Paving way to top in Mexico
Marcelo Ebrard has turned this balmy city into an ice skaters’ wonderland. He’s conjured sandy beaches far from the sea. He’s made hordes of annoying hawkers vanish from the historic main plaza.
In nearly two years as mayor of Mexico’s capital, Ebrard has shown a bent for splashy initiatives to ease the strains of daily life in a huge and unruly city. But the question is whether the leftist mayor can succeed against the city’s deep problems: legendary traffic, kidnappings, poverty, eye-stinging smog, water shortages, an aging subway system and crooked police. It is a tall order.
If he does, the 49-year-old Ebrard could be a contender for the country’s top office. A wonkish technocrat with years of working the halls of Mexico City’s government, he has signaled his presidential aspirations, though the election is four years away.
The job of managing this city of 9 million people, officially a federal district and considered Mexico’s 32nd state, gets a lot of national media exposure, with ample opportunity to shine or stumble publicly. Ebrard, a key figure in the left-leaning Democratic Revolution Party, has done both.
In an interview, the lanky and bespectacled mayor laid out a lofty-sounding vision for Mexico City, with elements of the economic dynamism of London and New York and urban integration of Barcelona, Spain.
For now, though, he is pursuing a pragmatic, pothole-filling approach, leavened with such populist touches as turning public pools into artificial beaches.
“Marcelo Ebrard is one of the politicians who knows the federal district best,” said political analyst Alfonso Zarate, adding that the mayor wants to build support “through effective government, not personality.”
More than 350 public works projects are underway, including a new subway line, bus lanes and an overhaul of the overwhelmed sewage system. Ebrard has sought to get thousands of old or unlicensed taxis off the streets and help owners buy newer models.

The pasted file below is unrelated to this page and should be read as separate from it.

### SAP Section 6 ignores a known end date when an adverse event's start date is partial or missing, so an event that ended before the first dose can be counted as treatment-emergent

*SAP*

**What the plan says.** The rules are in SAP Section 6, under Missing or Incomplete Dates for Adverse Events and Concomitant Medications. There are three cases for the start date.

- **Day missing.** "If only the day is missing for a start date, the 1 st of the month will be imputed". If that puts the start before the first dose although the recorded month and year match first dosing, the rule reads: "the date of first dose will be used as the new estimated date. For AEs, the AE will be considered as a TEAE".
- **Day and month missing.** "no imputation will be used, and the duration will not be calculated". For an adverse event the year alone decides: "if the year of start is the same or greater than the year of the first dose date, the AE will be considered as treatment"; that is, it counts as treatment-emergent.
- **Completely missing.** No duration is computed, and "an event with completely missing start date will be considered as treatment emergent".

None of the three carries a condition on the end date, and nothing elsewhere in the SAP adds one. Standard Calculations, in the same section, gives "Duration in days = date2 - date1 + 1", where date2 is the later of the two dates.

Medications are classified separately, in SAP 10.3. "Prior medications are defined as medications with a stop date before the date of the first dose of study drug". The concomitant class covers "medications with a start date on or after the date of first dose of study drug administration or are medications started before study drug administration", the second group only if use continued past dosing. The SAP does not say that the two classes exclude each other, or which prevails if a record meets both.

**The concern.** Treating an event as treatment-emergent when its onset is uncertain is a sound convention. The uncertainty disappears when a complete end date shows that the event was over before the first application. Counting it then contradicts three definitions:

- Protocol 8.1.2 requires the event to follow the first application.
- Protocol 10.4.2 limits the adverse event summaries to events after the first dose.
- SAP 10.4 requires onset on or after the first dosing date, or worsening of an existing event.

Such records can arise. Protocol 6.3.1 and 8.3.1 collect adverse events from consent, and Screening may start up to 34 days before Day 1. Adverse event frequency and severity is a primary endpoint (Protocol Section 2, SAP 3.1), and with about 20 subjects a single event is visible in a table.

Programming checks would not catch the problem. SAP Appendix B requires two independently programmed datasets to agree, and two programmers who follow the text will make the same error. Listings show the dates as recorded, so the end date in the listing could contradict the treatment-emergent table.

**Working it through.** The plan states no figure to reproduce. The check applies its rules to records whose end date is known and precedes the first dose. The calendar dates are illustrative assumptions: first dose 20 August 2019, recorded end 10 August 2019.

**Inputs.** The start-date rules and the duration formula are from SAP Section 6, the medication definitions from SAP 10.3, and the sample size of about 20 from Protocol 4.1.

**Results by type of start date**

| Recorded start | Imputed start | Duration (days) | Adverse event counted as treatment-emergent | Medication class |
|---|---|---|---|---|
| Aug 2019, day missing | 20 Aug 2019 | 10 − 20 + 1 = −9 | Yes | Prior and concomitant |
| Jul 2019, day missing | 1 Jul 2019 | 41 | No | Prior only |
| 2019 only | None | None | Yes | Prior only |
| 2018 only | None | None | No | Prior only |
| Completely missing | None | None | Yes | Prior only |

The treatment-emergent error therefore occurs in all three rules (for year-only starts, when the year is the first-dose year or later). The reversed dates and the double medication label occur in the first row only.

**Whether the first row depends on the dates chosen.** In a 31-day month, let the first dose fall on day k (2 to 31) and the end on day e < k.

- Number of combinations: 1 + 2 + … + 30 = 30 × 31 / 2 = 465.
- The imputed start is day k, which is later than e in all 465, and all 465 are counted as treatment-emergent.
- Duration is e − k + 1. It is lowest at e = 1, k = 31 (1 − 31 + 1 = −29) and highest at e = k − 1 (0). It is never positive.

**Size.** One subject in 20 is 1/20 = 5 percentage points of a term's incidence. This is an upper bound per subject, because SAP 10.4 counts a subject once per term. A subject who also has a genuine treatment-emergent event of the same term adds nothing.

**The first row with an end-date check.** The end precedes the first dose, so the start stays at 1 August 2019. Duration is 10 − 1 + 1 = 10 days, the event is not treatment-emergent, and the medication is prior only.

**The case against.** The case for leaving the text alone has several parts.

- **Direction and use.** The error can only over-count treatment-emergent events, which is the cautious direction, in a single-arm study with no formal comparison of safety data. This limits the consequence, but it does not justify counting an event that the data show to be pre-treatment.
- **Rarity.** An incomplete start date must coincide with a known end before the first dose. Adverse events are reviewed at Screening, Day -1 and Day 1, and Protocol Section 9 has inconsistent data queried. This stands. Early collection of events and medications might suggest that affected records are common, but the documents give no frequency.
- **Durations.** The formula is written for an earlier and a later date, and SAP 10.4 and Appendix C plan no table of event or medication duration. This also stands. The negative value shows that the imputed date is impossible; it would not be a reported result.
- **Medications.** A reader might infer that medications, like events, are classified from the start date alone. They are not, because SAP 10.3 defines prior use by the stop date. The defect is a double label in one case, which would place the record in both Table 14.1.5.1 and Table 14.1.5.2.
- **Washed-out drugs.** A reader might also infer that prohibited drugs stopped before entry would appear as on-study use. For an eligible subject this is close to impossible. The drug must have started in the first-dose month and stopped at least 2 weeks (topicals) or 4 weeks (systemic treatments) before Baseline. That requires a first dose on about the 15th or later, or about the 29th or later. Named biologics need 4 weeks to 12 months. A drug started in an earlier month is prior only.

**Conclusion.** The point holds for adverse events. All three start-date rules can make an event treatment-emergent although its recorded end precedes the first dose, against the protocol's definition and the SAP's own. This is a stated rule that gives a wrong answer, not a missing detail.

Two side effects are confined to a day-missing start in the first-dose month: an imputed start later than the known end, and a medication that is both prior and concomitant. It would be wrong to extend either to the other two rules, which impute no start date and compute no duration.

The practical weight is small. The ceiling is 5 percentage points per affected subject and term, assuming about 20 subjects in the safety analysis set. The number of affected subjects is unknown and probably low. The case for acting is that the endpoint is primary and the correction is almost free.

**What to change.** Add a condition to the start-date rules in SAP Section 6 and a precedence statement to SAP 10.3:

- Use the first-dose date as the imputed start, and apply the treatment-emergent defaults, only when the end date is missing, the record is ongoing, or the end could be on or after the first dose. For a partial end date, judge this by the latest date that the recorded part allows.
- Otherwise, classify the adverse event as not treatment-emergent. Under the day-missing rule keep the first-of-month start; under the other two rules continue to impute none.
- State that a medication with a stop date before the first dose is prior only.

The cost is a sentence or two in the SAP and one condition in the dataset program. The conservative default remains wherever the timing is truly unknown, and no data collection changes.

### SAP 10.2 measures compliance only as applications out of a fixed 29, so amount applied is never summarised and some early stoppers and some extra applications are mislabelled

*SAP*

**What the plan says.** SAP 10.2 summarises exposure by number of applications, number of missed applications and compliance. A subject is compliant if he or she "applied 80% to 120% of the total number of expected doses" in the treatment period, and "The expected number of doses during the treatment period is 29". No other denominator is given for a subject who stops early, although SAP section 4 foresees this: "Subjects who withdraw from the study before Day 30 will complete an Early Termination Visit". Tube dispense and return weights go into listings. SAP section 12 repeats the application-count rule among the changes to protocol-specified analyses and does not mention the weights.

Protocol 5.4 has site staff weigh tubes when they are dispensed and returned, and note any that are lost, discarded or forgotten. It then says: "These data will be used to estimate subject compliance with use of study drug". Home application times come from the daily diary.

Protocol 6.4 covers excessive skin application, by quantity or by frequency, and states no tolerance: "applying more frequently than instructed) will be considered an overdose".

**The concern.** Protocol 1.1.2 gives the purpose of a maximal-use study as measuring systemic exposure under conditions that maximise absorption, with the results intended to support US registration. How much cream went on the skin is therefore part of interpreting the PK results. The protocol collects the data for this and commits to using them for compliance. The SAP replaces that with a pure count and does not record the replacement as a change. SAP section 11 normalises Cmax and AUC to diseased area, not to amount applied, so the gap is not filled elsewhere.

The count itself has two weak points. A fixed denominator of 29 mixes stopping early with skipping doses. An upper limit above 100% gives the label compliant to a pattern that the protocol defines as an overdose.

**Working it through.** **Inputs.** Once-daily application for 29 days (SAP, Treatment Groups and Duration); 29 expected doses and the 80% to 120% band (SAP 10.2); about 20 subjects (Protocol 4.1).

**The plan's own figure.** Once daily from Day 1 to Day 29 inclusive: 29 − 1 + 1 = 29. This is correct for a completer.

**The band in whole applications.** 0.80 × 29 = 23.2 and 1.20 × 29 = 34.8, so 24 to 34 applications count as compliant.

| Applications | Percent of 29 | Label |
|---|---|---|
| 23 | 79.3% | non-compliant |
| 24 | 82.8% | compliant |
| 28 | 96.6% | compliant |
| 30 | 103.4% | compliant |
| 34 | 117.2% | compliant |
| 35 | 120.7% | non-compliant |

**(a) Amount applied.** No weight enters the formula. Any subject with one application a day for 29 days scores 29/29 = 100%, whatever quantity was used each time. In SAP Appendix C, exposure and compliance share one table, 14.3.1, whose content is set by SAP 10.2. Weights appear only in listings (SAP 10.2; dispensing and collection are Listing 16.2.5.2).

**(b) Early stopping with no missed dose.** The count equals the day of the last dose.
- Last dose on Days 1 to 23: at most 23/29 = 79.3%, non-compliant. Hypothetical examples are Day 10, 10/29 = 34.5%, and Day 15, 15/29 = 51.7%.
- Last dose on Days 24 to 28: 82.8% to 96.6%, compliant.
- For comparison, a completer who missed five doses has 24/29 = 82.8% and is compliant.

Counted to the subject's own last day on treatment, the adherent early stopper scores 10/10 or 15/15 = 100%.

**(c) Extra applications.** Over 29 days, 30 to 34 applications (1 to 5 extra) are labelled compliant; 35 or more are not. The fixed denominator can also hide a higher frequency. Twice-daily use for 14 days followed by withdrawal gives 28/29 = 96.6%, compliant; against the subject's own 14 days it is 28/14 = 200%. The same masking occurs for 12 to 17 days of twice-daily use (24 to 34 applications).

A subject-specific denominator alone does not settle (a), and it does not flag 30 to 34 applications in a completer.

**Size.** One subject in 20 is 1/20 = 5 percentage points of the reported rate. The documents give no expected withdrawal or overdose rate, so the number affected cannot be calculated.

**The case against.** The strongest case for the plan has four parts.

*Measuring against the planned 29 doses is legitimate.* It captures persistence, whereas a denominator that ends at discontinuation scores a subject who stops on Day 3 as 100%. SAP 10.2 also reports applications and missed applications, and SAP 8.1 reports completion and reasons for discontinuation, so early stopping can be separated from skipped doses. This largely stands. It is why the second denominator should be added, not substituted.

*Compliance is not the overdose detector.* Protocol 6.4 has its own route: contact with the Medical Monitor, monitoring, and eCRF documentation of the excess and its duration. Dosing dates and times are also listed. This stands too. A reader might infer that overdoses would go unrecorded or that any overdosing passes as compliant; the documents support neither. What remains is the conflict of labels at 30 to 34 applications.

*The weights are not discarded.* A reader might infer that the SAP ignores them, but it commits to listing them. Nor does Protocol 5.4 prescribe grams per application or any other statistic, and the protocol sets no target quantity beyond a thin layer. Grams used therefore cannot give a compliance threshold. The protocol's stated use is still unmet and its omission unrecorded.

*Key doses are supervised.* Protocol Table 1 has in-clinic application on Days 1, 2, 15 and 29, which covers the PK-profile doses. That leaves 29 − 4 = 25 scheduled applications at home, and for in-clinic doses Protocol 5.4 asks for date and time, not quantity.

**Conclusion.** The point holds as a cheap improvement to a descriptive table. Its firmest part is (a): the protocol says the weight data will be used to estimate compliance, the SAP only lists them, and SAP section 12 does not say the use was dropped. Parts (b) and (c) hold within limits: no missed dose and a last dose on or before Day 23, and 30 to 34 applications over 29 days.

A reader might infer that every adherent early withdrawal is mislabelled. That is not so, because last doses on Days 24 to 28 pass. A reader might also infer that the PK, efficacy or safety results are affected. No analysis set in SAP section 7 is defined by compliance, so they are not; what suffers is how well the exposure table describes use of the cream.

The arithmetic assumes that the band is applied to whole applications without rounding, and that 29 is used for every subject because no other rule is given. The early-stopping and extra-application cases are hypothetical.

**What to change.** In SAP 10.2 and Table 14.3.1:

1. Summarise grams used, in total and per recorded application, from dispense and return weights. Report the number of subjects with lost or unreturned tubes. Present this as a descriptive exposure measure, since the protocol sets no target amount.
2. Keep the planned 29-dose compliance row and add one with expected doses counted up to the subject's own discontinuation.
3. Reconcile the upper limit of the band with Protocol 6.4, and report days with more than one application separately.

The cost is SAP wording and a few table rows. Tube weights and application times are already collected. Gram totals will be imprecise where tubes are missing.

His wish list is short and not very sexy: better public transportation, improved public spaces, green policies that get residents more engaged in their environment.
“If we accomplish that, I think it will be very good, those three things,” Ebrard said. He spoke in an office in the hip Condesa neighborhood, where he lives with his wife, actress Mariagna Prats.
Being the bus-lane mayor may not make a catchy slogan. But it’s a good way to score points in traffic-obsessed Mexico City.
Also looming, however, is crime, a minefield for any Mexico City leader.
Activists, angered by persistent kidnappings, organized major demonstrations here and around the country in August. The protest did not target Ebrard, but it reflected broad outrage over crime in the capital.
Ebrard insists that crime in his city is exaggerated and going down.
“It’s safer than Los Angeles,” he said, flipping through statistics to make his point. But Mexican crime data are often unreliable because many offenses go unreported.
Ebrard was well-versed in Mexico City government long before he won the mayor’s race by a wide margin in 2006. He was a top city deputy during the early 1990s, when the country was run by the long-ruling Institutional Revolutionary Party, or PRI, and Mexico City’s chief executive was appointed by the president. Residents began electing the mayor in 1997.
Ebrard bolted from the PRI and served as police chief and social development secretary under his predecessor and ally, Andres Manuel Lopez Obrador, who ran unsuccessfully for president in 2006.
Supporters say Ebrard showed courage as a new mayor when he ousted 15,000 well-organized sidewalk vendors from around the central plaza, known as the Zocalo. Previous mayors promised to move the vendors, or ambulantes, but none tried.
The eviction has freed the historic zone for pedestrians. But the ambulantes complain that their new quarters are poor and that sales are way down. Critics deride Ebrard’s recreation projects, such as ice skating in the Zocalo, as stunts to steer attention from problems such as crime and unemployment.
“It’s not enough to give people bread and circus,” said Mariana Gomez del Campo, who heads the Mexico City branch of the conservative National Action Party. “You have to give them real results.”
Ebrard lacks Lopez Obrador’s charisma, but analysts say he is in a good position to inherit leadership of the Mexican left if Lopez Obrador clears the way.
Ebrard isn’t shy about his presidential aims.
“The city is very demanding. You can’t get too distracted,” he said. But he added, “I think every governor, except for those who are very mediocre, must think they can do something bigger.”
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